It hurts to receive criticism, however it hurts more to be criticised for doing something well intentioned. I've received a fair bit of criticism for travelling to India. 'Neocolonialism' was used to describe my 8 day trip. What could 'I' possibly offer than they couldn't do themselves. "Sounds like a case of an overinflated ego, and harking back to the days of Empire."
Luckily, I'm not one for letting comments like that get me down, and at a certain level I empathise with them. However, it's not just for the benefit of the people in India that I went, it was for my own benefit. I don't want to pretend it wasn't. Coming back, I do feel like a changed man.
The reason I went out there was not clear cut. I've wanted to travel, but never got round to it before University, and started straight into a job once I'd finished. My father had called me up in November asking if I'd accompany my Sister over to India. She'd just dropped out of University, and needed something to help 'realign her perspective on life.' She had a couple of job applications in at this point, so Dad delayed booking the flights until we knew she'd be able to get time off. Unfortunately that meant by the time the flights were booked, there were no economy flights left. We traveled out business class.
I've not traveled business class before. Whenever I've flown with family, we've always taken economy.. but most of our holidays have been camping to mainland Europe.. France in particular. For those critics that would point to this expense as being better spent 'on the ground, for the charity' - I can quite understand... but in a way arriving in such comfort brought home the reality of the situation once we arrived.
The first thing that I've got to pass comment on is that my experience of India can be described as high contrast. I stopped at a fairly nice 4 star hotel (there's one for the naysayers to exploit) - as it was not acceptable for me, an unmarried man, to stay in the same house as the two female doctors that i was over to see. At a cost of £12 a night, it wasn't what you'd call an 'outrageous expense' (whereas the business class flight probably was).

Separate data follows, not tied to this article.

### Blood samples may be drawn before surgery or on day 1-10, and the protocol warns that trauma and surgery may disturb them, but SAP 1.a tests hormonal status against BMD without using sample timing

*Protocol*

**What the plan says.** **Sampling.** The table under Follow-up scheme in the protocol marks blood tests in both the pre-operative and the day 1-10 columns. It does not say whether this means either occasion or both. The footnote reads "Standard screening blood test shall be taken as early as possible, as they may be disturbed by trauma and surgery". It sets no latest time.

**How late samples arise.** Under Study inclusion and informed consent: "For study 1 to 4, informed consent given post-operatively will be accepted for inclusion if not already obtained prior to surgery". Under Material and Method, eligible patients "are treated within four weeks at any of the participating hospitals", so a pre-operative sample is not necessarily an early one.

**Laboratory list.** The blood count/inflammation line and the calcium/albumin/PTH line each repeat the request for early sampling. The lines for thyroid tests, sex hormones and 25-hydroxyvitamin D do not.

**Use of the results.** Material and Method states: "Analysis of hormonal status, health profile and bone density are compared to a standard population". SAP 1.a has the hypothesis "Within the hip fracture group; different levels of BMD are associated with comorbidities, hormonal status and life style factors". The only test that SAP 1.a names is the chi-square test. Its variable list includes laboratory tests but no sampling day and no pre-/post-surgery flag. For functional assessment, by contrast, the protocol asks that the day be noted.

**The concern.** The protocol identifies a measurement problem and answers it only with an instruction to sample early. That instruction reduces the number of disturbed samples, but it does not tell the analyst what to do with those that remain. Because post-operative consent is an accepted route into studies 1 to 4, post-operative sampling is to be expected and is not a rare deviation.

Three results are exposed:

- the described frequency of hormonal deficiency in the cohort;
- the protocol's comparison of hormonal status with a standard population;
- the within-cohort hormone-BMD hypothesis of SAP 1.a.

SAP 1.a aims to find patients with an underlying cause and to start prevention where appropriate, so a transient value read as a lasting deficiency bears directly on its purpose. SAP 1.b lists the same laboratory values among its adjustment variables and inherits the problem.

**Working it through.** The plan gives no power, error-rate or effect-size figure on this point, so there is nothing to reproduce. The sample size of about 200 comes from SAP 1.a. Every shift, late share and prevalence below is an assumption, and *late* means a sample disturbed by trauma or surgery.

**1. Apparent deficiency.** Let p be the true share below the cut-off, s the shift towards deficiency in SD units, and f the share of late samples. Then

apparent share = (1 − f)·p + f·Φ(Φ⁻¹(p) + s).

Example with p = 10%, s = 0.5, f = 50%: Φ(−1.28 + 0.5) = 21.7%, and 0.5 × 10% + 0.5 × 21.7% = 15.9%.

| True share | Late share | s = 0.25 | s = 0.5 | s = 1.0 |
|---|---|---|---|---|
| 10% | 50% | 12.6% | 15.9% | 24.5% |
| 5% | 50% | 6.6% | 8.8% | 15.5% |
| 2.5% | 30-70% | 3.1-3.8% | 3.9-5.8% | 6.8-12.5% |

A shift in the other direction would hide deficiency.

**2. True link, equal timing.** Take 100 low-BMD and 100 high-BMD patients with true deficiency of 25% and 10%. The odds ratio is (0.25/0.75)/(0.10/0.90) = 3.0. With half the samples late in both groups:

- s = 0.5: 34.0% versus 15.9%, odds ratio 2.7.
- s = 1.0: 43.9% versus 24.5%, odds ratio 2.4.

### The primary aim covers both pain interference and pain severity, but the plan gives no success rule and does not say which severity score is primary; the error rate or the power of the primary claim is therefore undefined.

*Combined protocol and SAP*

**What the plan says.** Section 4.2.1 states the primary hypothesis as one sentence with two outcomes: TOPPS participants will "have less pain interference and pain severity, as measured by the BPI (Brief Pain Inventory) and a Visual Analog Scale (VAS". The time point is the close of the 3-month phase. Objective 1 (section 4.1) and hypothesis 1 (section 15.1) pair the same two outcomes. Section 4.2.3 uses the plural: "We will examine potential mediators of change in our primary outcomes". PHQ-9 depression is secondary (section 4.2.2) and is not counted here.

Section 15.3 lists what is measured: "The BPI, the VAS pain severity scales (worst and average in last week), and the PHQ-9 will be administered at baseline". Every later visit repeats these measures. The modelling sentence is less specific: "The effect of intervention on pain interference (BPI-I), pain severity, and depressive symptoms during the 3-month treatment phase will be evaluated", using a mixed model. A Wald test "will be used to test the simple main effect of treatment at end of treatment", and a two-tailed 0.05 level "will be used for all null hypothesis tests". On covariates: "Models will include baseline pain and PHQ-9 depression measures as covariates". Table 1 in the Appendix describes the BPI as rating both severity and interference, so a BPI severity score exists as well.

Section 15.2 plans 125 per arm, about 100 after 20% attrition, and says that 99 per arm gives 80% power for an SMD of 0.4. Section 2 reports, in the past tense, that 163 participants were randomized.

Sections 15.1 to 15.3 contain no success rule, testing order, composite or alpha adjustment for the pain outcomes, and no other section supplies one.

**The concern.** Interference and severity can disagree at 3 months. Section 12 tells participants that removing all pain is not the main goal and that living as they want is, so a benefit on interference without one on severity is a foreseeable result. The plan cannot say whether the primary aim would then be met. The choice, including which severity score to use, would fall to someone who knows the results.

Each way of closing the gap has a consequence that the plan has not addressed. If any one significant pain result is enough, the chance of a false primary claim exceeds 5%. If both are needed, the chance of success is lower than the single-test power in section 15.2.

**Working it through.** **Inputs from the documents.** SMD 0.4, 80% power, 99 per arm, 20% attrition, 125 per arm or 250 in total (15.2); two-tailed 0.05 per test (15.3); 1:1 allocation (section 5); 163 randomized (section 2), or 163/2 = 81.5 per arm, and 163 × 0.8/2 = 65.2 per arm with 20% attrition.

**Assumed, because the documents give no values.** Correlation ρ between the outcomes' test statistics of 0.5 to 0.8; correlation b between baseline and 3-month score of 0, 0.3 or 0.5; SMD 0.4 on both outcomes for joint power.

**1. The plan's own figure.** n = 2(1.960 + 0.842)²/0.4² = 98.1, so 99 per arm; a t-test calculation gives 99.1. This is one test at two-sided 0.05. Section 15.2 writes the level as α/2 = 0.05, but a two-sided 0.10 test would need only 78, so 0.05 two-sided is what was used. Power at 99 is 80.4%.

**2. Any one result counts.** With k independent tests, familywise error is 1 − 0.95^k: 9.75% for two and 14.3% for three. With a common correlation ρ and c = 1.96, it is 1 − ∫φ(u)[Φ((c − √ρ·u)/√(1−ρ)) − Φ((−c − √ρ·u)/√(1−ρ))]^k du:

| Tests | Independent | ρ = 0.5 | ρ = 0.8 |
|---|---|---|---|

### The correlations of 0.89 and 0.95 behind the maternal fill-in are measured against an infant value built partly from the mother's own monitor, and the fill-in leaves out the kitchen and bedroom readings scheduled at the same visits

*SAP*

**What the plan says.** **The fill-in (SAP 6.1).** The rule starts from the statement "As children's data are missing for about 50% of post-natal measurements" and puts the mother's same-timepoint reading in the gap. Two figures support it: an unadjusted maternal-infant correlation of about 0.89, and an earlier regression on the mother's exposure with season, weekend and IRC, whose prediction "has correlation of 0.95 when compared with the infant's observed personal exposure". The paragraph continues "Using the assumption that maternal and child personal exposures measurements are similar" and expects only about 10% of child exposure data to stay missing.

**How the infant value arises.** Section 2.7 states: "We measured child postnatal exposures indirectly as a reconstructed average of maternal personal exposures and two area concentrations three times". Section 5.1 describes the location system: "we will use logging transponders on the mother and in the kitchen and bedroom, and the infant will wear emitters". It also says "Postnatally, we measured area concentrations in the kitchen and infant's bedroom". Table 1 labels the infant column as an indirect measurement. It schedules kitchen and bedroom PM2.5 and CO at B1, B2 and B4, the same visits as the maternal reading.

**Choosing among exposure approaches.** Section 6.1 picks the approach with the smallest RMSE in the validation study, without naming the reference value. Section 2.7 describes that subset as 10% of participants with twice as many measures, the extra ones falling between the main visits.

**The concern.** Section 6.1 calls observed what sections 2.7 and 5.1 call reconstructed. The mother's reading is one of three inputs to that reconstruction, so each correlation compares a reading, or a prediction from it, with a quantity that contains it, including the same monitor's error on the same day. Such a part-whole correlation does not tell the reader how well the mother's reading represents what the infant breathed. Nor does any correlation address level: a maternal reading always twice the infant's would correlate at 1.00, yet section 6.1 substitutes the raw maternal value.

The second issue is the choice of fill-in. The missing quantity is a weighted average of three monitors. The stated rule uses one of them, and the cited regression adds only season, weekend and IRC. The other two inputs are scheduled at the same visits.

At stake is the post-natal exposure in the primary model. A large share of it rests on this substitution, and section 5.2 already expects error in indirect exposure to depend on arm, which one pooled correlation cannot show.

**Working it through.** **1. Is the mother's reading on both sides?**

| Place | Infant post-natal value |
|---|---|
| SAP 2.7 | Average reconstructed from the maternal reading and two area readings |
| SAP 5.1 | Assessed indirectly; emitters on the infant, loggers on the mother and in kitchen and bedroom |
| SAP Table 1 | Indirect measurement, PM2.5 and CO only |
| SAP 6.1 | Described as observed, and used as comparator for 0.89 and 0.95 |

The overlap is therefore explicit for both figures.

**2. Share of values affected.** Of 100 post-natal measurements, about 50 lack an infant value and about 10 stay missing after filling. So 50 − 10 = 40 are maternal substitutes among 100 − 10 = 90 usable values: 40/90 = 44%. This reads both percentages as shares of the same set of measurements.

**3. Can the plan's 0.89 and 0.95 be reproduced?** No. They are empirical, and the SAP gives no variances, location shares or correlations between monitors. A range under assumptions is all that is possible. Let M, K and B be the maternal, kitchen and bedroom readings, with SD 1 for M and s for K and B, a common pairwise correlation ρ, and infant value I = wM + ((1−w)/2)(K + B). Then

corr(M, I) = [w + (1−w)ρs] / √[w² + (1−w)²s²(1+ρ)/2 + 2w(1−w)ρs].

After arriving at the house, Lorna and I were fairly tired, so had a nap on the first day. It was about 32*C - humid. The others went out to visit 'The Land' - the potential new site of a Clinic, Dormitories, Play Area, Visitors home, and gardens - all planned for completion within the next 12 months.
The next day, Lorna (my sister) and I, Brian and Paula (UK visitors from Nottingham), Elizabeth and Sue (Visitors from Nottingham), Carlo and Sue (Visitors from Nottingham), & Mary and Cat (The two Doctors in India) traveled 45 minutes to a campsite, to decorate a set up the venue for a party for 170 children. These children were from about 14 Mercy Homes. The setup of a Mercy Home, is that a Pastor and his Wife can accept up to 10 children to live with them; either orphans or from poor backgrounds. The outcome is that the children get to be brought up in a 'familial environment', rather than the cold and stigmatized environment of an orphanage.
The preparations for the party involved decorating two rooms; the main hall and the dining hall. We erected a Christmas Tree, Crib - streamers and starts. In India, there are hoops embedded into the ceiling where bulbs are hung from for lighting. Fans are also hung from them. The room height was approximately 15 Feet, with the only aid to reach the roof being a 12 foot steel straight ladder.. I got Brian and Carlo to hold the ladder as I climbed up it - however, once i reached the top it moved aplenty on the tiled floor, so I wasn't able to attach the streamer. Instead, I descended, got a big piece of blu-tack.. put it on a stick with string attached to it.. and poked it through the hole. It took a while, but we got the job done..
The first day of the party i was up at 6am, and picked up from the hotel @ 7. Brian was staying in the hotel with me, and as we waited in the hotel car park we admired the local scene. Drivers in their auto-rickshaws were driving around like moths to a flame, with buses rocketing around corners, slowing down - but not stopping - to allow passengers to alight and board. Motorbikes flew past, carrying anything from 1 to 5 people with about 1 in 20 of them wearing helmets. Feral dogs moved in packs on the far side of the road, scavenging for food from the piles of rubbish blown to the empty field from the sides of the road. It was a different world.
We got on the bus and headed to the campsite. We were greeted with the news that at 8am, all homes had arrived and were accounted for. Shazeeta Thompson (daughter of Pastor Hank Thompson from RTW Ministries) jumped out of the bus in here clown outfit, and headed to the throng with balloons and a pump, immediately impressing by making a sausage dog and passing it to an eagerly awaiting child. I headed to the main hall with the rest of the group. I'd be playing the keyboards for some singing to kick off the event and for introductions.